In Florida, swimmers brave an ocean that feels like steamy syrup
By Patricia Mazzei
The water temperature near Key Biscayne, a barrier island just east of Miami, had already passed 89 degrees Fahrenheit one morning this week. And though the ocean off South Florida was slightly cooler than the recent record highs that had stunned scientists and threatened marine life, it remained phenomenally hot.
But on this serene patch of the Atlantic Coast, it was still a summer day at the beach, when nothing satisfies quite like a dip — even when the ocean feels like a thick, simmering syrup. Almost gooey.
“I like it warm,” shrugged Niki Candela, 20, a Miami native, moments after a powerful siren warned of approaching lightning.
Few of the heat-dazed people on the largely empty beach paid it any mind. The shore, usually clogged this time of year with rotting clusters of seaweed, was pristine, no longer menaced by a huge sargassum blob that unexpectedly shrank last month in the Gulf of Mexico. The shallow water was a crystalline teal, rolling oh so gently, not a cresting wave in sight.
So the undeterred regulars, people who savor being hot and abhor the cold, came out to enjoy themselves.
“This is as close as America gets to paradise,” said Lauren Humphreys, 40, who is originally from England but splits her time between Miami and Los Angeles. There, she prefers hiking to swimming in the Pacific, which Tuesday reached about 72 degrees by the Santa Monica Pier.
Humphreys was making her second visit to Key Biscayne’s beaches that day, having come earlier to meditate. “There’s something quite special here,” she said. “It’s peaceful.”
Off the coast of neighboring Virginia Key, measurements from the National Oceanic and Atmospheric Administration showed that the water temperature peaked at 90.5 degrees on Monday, and the air temperature at 87.6 degrees. On Saturday, the water temperature at that location reached 92.5 degrees, a record.
The water in South Florida is always warm this time of year, but unusually so this year, with six record-high temperatures measured off Virginia Key this month. The sea surface hit 98 degrees in some areas of Florida Bay last week; the average ocean temperature in Miami in July is around 86.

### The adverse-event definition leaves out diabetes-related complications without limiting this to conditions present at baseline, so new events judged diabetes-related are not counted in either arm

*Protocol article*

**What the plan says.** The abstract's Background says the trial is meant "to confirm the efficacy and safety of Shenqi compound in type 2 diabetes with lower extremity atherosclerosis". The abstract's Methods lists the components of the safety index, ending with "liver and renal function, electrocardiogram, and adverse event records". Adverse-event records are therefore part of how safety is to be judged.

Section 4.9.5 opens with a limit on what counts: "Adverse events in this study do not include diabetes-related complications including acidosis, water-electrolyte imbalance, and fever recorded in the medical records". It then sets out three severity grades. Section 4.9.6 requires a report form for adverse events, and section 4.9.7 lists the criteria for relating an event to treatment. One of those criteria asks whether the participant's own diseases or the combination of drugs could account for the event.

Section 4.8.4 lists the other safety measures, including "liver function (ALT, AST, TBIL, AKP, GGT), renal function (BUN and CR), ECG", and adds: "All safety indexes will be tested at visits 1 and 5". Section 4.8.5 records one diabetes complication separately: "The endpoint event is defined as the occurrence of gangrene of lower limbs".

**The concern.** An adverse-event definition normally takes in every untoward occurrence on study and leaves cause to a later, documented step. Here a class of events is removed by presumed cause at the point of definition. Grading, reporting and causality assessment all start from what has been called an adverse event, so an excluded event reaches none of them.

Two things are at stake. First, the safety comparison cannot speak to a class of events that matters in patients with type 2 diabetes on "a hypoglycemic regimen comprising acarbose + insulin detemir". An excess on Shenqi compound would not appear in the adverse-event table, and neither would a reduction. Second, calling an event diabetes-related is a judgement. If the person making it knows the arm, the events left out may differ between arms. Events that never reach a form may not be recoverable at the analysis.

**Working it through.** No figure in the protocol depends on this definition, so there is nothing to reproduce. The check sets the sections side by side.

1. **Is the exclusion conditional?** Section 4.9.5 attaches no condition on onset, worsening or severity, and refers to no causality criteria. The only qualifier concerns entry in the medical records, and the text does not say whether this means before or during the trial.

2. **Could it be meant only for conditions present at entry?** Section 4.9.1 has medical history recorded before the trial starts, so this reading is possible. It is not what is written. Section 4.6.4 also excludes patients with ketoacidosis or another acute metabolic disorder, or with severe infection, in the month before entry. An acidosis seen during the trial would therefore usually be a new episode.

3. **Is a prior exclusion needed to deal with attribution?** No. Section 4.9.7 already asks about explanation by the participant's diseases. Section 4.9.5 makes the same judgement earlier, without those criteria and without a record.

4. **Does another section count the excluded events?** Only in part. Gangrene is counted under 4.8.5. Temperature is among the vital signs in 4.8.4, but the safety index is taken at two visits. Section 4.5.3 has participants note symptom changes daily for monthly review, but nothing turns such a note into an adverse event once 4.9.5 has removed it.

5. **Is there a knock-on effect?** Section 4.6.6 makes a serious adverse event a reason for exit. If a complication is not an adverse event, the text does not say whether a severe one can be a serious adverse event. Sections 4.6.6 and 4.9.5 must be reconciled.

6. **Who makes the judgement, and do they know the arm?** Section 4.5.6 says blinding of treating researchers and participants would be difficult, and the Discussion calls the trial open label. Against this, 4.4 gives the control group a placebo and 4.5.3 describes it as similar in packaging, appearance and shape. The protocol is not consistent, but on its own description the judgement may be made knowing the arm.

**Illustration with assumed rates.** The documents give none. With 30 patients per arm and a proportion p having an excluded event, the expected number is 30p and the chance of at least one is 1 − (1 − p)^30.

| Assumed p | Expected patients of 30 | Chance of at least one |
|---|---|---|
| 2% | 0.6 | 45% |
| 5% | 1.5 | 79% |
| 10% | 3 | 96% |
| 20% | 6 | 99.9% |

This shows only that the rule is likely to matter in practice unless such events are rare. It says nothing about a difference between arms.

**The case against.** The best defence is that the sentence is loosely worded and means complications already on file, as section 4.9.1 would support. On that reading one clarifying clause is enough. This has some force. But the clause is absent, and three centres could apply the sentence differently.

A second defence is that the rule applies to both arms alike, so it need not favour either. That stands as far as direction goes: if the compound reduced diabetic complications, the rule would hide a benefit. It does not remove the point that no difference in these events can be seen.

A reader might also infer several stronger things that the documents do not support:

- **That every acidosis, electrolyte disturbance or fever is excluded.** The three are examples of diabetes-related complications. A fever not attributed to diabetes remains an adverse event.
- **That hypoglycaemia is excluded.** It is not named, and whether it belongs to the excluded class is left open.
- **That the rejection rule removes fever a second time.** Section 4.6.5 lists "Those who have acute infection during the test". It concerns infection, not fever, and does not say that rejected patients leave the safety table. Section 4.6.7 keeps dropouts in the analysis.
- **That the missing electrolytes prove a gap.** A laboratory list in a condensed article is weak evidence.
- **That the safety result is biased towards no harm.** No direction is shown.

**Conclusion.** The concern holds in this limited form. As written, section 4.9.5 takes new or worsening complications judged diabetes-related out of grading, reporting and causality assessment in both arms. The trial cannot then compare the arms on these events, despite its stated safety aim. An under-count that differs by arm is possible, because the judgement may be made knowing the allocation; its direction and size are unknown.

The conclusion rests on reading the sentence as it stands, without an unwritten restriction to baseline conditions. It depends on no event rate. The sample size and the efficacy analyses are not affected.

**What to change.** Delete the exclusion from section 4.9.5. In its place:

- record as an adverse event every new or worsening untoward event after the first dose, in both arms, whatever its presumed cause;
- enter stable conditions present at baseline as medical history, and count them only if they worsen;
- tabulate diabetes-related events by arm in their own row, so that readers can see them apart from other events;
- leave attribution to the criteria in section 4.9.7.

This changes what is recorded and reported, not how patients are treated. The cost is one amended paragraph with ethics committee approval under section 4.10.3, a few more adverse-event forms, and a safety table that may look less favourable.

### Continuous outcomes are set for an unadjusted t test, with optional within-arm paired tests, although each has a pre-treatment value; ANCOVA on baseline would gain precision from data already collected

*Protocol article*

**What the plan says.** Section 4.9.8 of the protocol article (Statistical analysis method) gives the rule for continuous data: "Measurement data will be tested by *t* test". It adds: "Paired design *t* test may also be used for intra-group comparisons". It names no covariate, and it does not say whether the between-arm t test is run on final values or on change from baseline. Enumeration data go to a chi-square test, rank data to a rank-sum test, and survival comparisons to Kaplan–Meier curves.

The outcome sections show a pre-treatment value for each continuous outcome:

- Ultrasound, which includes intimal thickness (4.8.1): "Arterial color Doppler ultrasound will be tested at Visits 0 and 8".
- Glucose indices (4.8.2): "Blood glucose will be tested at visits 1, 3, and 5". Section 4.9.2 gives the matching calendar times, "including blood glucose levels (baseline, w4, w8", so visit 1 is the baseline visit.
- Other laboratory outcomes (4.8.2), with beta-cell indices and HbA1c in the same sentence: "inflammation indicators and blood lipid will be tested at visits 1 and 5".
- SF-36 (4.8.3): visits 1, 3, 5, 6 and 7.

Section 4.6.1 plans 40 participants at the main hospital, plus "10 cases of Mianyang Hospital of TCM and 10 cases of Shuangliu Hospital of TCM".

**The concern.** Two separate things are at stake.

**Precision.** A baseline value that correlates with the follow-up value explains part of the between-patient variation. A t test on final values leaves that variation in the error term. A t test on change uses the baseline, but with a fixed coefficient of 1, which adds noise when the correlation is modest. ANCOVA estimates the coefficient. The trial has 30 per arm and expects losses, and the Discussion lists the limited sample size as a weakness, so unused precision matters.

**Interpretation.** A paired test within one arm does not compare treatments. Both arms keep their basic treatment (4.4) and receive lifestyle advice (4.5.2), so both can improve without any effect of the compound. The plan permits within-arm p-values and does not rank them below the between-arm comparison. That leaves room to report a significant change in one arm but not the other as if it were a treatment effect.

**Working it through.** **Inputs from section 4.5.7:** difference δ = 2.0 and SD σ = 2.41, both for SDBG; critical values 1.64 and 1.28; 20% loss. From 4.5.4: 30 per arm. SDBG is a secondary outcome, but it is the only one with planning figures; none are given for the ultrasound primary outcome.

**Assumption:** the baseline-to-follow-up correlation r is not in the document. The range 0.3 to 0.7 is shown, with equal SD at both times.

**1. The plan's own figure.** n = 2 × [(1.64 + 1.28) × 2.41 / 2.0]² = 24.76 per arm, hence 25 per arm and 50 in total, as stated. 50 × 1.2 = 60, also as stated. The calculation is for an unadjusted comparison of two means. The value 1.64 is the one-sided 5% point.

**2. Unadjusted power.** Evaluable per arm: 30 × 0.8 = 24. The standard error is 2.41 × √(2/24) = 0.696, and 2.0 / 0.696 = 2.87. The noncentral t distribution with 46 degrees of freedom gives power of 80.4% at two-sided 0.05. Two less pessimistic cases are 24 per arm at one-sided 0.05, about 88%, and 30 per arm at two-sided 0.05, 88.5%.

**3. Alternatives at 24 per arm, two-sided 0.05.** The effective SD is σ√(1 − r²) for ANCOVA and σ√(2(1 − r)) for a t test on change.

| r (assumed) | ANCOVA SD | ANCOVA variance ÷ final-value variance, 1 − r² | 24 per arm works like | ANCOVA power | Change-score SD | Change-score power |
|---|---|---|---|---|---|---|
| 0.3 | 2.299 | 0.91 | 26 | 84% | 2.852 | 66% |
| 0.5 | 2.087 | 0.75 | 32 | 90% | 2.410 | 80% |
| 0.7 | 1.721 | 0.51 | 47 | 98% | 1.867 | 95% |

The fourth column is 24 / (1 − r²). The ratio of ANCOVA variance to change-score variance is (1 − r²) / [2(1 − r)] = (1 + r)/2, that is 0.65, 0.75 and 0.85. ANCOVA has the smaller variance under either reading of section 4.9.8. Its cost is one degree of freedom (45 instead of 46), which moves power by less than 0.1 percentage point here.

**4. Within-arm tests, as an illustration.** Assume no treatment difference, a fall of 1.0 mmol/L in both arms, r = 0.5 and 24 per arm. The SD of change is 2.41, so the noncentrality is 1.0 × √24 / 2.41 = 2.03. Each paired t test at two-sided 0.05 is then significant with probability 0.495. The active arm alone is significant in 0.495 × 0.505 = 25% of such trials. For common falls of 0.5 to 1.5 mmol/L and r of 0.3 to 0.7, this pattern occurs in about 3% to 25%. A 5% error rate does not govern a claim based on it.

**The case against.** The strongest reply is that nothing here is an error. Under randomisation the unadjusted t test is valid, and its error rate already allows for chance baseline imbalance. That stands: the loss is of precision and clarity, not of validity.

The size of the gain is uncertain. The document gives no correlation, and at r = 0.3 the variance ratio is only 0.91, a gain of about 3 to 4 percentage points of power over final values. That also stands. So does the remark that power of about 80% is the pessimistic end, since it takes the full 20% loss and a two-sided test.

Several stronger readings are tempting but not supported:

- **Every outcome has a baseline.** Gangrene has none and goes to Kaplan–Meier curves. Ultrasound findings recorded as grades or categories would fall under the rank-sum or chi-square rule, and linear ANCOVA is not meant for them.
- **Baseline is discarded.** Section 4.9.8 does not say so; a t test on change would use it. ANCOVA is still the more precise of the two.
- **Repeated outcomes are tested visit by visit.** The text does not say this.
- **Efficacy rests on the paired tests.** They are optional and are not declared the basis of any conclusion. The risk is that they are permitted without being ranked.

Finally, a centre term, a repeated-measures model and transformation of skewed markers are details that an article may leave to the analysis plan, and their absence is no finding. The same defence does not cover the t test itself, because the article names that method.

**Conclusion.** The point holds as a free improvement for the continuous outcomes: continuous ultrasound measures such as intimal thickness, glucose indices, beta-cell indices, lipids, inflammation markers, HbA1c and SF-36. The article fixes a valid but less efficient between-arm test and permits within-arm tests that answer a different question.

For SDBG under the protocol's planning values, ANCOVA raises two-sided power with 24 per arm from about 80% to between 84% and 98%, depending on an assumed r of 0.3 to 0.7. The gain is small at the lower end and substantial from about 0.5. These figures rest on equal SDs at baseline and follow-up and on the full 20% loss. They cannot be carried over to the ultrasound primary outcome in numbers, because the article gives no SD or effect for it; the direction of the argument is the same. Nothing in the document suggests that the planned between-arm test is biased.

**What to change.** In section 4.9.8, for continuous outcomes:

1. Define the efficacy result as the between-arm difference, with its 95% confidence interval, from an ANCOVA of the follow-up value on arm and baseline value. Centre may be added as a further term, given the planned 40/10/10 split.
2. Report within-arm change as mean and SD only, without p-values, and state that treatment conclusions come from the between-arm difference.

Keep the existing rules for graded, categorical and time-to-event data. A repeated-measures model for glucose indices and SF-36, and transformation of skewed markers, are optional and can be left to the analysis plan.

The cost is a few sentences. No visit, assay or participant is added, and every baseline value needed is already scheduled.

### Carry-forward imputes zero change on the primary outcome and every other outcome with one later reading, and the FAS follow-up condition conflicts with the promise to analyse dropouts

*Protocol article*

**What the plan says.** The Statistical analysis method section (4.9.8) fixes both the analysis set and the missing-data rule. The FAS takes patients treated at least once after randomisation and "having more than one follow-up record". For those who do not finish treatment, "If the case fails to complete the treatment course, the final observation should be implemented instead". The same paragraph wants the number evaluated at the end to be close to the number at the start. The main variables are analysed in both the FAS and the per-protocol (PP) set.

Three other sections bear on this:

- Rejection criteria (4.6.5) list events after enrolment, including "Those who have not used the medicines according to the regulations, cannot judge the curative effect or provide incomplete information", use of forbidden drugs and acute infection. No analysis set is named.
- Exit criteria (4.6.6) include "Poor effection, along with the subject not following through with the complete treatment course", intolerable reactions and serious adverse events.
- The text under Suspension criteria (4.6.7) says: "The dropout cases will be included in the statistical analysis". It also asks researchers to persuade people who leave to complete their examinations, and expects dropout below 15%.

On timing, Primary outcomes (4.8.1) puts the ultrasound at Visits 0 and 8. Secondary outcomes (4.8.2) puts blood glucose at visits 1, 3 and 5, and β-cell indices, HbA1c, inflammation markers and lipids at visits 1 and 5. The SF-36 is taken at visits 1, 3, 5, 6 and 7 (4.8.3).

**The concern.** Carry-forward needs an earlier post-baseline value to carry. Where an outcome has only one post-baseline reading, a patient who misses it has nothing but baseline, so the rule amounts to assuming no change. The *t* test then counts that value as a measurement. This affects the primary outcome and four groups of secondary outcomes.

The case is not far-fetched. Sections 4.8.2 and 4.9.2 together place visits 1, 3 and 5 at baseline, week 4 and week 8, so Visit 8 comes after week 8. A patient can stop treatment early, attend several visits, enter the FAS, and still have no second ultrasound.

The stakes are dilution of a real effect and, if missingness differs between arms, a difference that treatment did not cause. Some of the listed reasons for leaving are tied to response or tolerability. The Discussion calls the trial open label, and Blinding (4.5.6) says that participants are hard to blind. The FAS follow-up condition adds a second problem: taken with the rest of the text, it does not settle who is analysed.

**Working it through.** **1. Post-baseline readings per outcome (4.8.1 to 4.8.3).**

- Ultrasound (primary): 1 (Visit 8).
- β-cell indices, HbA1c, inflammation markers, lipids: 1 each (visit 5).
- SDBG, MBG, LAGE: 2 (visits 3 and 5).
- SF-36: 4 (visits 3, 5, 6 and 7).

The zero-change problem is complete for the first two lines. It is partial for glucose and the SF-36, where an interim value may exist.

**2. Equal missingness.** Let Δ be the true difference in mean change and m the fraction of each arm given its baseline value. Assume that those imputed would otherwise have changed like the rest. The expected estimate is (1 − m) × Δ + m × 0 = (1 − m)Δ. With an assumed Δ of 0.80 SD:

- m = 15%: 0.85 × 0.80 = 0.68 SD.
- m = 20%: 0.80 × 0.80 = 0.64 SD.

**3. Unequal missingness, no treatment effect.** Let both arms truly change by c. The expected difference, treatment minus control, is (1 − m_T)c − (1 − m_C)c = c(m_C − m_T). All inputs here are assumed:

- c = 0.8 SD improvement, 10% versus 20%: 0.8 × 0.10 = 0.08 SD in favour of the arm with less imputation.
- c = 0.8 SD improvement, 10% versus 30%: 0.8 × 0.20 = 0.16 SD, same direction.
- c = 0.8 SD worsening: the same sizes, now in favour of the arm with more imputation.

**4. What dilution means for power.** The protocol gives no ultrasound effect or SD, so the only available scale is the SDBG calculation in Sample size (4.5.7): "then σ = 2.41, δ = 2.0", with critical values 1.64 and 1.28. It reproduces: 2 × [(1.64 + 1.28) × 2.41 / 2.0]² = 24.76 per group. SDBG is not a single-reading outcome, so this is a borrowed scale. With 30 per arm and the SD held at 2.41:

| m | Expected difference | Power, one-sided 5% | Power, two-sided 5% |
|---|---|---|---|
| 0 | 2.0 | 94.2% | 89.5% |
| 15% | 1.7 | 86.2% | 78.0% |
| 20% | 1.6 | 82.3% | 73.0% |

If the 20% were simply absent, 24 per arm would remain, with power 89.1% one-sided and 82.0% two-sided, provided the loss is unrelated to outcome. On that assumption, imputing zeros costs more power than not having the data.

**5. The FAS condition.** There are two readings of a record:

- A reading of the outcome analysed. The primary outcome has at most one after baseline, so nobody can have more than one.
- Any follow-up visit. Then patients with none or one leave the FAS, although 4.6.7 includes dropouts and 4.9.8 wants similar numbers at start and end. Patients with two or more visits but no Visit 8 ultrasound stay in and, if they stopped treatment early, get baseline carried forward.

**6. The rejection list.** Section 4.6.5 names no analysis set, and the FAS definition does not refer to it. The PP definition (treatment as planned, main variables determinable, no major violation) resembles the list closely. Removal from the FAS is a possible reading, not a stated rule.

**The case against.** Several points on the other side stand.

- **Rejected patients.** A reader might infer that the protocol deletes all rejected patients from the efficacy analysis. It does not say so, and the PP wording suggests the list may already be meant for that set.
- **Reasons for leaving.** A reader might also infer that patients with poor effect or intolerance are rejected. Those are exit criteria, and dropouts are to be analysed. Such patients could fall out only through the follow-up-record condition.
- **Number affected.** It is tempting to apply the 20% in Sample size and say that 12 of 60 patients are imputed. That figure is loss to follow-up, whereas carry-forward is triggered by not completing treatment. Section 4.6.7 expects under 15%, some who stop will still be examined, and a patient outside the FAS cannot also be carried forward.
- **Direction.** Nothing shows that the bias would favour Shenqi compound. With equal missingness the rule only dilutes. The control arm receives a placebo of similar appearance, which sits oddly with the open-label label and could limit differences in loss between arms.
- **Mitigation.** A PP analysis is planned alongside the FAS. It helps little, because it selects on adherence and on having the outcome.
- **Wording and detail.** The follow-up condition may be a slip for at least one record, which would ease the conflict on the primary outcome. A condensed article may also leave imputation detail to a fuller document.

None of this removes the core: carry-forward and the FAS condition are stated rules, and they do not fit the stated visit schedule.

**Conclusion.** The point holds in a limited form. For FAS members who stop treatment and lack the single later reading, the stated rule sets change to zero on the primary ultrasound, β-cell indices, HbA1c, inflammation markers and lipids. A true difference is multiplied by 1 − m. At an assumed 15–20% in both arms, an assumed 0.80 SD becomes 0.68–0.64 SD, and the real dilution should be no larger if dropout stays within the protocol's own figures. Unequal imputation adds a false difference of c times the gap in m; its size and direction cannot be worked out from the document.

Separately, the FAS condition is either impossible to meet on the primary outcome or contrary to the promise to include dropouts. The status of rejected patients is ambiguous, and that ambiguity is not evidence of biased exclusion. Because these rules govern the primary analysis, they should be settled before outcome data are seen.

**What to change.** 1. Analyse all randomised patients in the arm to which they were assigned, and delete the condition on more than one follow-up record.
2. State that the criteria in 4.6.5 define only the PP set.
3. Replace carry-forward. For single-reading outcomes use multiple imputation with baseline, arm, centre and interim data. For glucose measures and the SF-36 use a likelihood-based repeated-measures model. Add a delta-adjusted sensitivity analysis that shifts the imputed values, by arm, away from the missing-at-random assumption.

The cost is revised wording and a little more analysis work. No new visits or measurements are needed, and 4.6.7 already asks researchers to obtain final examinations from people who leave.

Miami’s unrelenting heat this summer has meant 16 consecutive days with a heat index at or above 105 degrees, a record, according to Brian McNoldy, a senior research scientist at the University of Miami. The National Weather Service forecast a heat index of 110 degrees Sunday, issuing its first-ever extreme heat advisory for Miami-Dade County.
At the beach the next day, the scorching sand was to be avoided at all costs. “Talk to me here, so I don’t burn my feet,” Eduardo Valades, 51, told a reporter, beckoning toward the lapping water.
The water was “really hot,” he said, “but only as soon as you go in. Once you walk 50 yards out, it feels cooler.”
“I love it,” his wife, Jennifer Valades, 50, said.
The couple moved three years ago to Key Biscayne, an affluent village of about 14,000, from California. “Here, you can literally swim for hours,” she said, though she conceded that the beach was more pleasant — “perfect,” in fact — during the mild South Florida winter, when the water temperature is more likely to be in the mid-70s. Coastal temperatures are also more moderate than those inland.
Valades said she had recently spotted six or seven manatees. Valades showed a cellphone video he recorded last month of a large shark feeding right at the shore.
“We see one every three or four days,” he said, appearing far from worried about the sightings.
This week, toweling off seemed unnecessary: No one felt cold leaving the water.
“It feels like a Jacuzzi!” Sasha Mishenina told her two friends following a brief dip. They had declined to join her.
Yet going for a quick swim still felt refreshing, with the occasional cool current swirling by and little fish darting by people’s feet.
“I’m so happy, because they said we were going to have the sargassum,” Adriana Campuzano said of predictions this year, as she was gathering her stuff to leave before the looming thunderstorm. “It’s clearer than it’s been in years. Maybe in a decade.”
Candela had come to the beach with three friends. The ocean felt fine, she said, though she added that sometimes with such hot water, “you think, ‘What if someone’s peeing here?’”
She and her friends laid out their towels on beach chairs under an umbrella, put music on and waded in.
“It actually feels pretty cold,” said Taylor Dutil, 20, a fellow Floridian.
“It’s a good change,” said Benny Perez, 22, who is from Chicago, where Lake Michigan was far cooler that day.
The siren blared three more times, signaling the end of the lightning threat. Not a raindrop had fallen. The four friends stayed in the water, chatting and laughing.